“The three technical summits (Dallas, Teakettle, Jagged) didn’t offer exact summit ski descents, but those aside, we didn’t find that any others were lacking in summit ski routes. They were certainly light, if not devoid, of existing ski beta though. A lot of our days were built around recon made during earlier trips to neighboring peaks, or from summer climbs. There was a bit more adventure and exploring to be had since we didn’t have the benefit of well-researched, photo-supplemented guidebooks such as your own that laid everything out for the skier to utilize. And that is the motivation for Centennial Skiers, to contribute to the ski community here in CO. There’s such a wealth of info available for the peaks above 14K, we think it’s nice to share what we’ve learned from these lesser summits, to help expand the ski mountaineering options in CO beyond what’s above 14K.”
Lou: I also clearly have to ask, as revenge for all the times journalists have asked me about the 14ers over the years (grin), what was the hardest in terms of approach? And what was the hardest in terms of the actual extreme skiing?
Ted: “Hardest is always relative to the day you’re there. We had a miserable time heading into Stewart Peak recently because of a closed jeep road and subsequent muddy mountain bike ride. Stewart should have been easy, but in our case it wasn’t, but that doesn’t mean we can say it was the hardest. It was just that way for us. That said, the access to many of the Weminuche summits are really tough. A lot of folks familiar with the Needle Creek approach to the 14ers down there assume the other valley trails are in similar polished condition but they aren’t. We’ve had some arduous days getting in to both Pigeon and Turret, as well as Jagged the other day. I don’t know that there are any 14ers that are so tough to access. Rio Grande Pyramid is another true grunt, and let’s not forget Red Mountain, the smaller sibling to Culebra. All of the red tape there is ridiculous, and you have to hump over Culebra going in and out which made that one our least favorite of all.”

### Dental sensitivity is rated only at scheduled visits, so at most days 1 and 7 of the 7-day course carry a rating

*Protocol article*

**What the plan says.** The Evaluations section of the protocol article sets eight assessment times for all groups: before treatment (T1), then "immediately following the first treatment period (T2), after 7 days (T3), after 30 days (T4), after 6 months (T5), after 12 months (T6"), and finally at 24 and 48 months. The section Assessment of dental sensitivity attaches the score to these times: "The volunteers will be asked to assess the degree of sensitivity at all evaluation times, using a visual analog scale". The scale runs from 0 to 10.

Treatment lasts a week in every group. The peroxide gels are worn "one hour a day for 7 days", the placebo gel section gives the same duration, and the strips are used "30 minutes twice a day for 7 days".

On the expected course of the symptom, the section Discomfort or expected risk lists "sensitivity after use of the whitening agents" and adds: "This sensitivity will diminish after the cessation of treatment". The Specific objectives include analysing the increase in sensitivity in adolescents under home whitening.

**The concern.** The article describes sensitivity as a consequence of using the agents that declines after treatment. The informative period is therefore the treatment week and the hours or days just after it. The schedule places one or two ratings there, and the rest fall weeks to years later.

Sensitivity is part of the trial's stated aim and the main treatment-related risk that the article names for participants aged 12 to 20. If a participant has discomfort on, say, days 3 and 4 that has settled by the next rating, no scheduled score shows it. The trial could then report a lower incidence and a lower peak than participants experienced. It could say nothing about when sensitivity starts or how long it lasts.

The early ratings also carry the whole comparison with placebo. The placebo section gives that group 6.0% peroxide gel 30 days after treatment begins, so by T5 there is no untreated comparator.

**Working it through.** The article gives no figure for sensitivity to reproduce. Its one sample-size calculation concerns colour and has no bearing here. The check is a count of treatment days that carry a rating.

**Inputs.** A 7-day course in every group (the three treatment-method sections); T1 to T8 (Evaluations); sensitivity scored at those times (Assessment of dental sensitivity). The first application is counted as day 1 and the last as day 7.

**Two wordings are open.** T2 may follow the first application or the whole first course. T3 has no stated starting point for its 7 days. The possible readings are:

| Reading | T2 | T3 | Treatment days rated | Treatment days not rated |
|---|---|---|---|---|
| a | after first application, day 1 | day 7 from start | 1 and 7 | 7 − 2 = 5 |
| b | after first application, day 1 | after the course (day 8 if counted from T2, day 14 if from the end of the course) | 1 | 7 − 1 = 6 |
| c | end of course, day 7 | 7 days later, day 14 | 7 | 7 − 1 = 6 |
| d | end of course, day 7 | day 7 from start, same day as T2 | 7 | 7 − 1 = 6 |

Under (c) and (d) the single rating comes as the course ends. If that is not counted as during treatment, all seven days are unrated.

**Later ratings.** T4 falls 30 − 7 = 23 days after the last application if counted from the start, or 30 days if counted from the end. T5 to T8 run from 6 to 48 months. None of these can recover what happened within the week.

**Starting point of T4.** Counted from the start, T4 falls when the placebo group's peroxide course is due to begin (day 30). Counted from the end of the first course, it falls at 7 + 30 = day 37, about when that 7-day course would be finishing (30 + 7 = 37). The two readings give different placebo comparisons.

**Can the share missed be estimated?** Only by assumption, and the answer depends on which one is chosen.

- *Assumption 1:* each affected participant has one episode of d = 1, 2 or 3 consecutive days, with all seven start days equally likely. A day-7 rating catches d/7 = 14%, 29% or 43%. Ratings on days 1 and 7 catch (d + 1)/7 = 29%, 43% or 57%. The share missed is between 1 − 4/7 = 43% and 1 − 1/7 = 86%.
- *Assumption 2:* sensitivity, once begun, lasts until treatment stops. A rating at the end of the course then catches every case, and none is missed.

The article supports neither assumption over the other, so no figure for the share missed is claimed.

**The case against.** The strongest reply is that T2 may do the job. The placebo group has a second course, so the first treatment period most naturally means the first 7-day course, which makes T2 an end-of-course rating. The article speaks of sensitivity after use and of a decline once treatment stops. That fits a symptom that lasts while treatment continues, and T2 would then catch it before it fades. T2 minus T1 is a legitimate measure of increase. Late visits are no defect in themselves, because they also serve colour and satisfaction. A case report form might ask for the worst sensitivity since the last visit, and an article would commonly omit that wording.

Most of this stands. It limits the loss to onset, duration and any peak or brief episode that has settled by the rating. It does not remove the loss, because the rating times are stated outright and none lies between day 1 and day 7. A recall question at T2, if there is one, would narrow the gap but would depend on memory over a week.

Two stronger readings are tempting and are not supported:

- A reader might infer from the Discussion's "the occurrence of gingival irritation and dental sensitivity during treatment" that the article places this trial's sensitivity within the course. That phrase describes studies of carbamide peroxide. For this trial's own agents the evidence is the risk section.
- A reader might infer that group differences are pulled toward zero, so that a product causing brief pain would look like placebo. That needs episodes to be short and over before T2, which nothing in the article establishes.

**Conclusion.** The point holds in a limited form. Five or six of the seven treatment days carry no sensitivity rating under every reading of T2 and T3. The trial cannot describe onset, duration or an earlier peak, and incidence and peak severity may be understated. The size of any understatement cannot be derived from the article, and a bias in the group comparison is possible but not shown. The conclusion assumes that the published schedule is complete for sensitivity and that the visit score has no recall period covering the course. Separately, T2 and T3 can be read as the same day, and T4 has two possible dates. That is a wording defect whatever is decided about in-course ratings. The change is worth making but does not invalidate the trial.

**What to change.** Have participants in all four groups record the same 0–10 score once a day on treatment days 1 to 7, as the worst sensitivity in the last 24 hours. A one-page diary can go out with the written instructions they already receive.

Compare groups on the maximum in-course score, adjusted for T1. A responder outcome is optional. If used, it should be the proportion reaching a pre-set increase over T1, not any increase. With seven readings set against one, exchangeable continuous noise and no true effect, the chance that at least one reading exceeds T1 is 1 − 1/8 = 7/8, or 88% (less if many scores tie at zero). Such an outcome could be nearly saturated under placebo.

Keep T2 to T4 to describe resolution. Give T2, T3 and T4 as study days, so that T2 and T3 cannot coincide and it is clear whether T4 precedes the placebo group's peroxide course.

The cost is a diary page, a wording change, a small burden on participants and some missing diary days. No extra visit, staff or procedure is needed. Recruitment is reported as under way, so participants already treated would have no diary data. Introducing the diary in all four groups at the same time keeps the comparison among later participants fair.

“As for extreme skiing, I’d put the East Face of Thunder right up top; it’s every bit as steep as Pyramid. Dallas ranks pretty high in the pucker factor, as did the south side of Vestal Peak. Pigeon Peak is quite committing and of course Jagged is just ridiculous in overall challenge. Its combination of alpine climbing, steep couloir, massive approach and remoteness kind of make it an all-inclusive package of total challenge.”
Lou: What’s your favorite 13er, the one you’ll go back to ski again?
I think a few of my favorites that I would like to return to were Cronin, Ice, Vermillion, and Adams. They all had pretty cool ski lines.
Lou: Mandatory blogger/journalist question: What’s next?
“As we were nearing completion this spring we found ourselves asking what’s next. As happy as we are to wrap this up, it’s not really the end of anything. We’ve been talking about simply continuing down the list, into the next round of 13ers and beyond. Nothing as structured and official as this last objective, but we just have so much fun doing this type of stuff together we hope to continue to ski new summits around the state. We’re just having too much fun with it.”
Lou: Again, super impressed by what you guys have done and how you keep finding adventure (and just plain alpine fun) in our Colorado home mountains. More, I know that doing another 50 or so peaks after the 14ers, ones less documented, did take quite a bit more planning and even guesswork than doing the documented 14ers, which brought you back to the experiences had by earlier ski mountaineers in Colorado. Truly amazing what we have in our state, and how if one just looks for it he can find this kind of mountaineering. I thank you, Christy and Dav for keeping it going!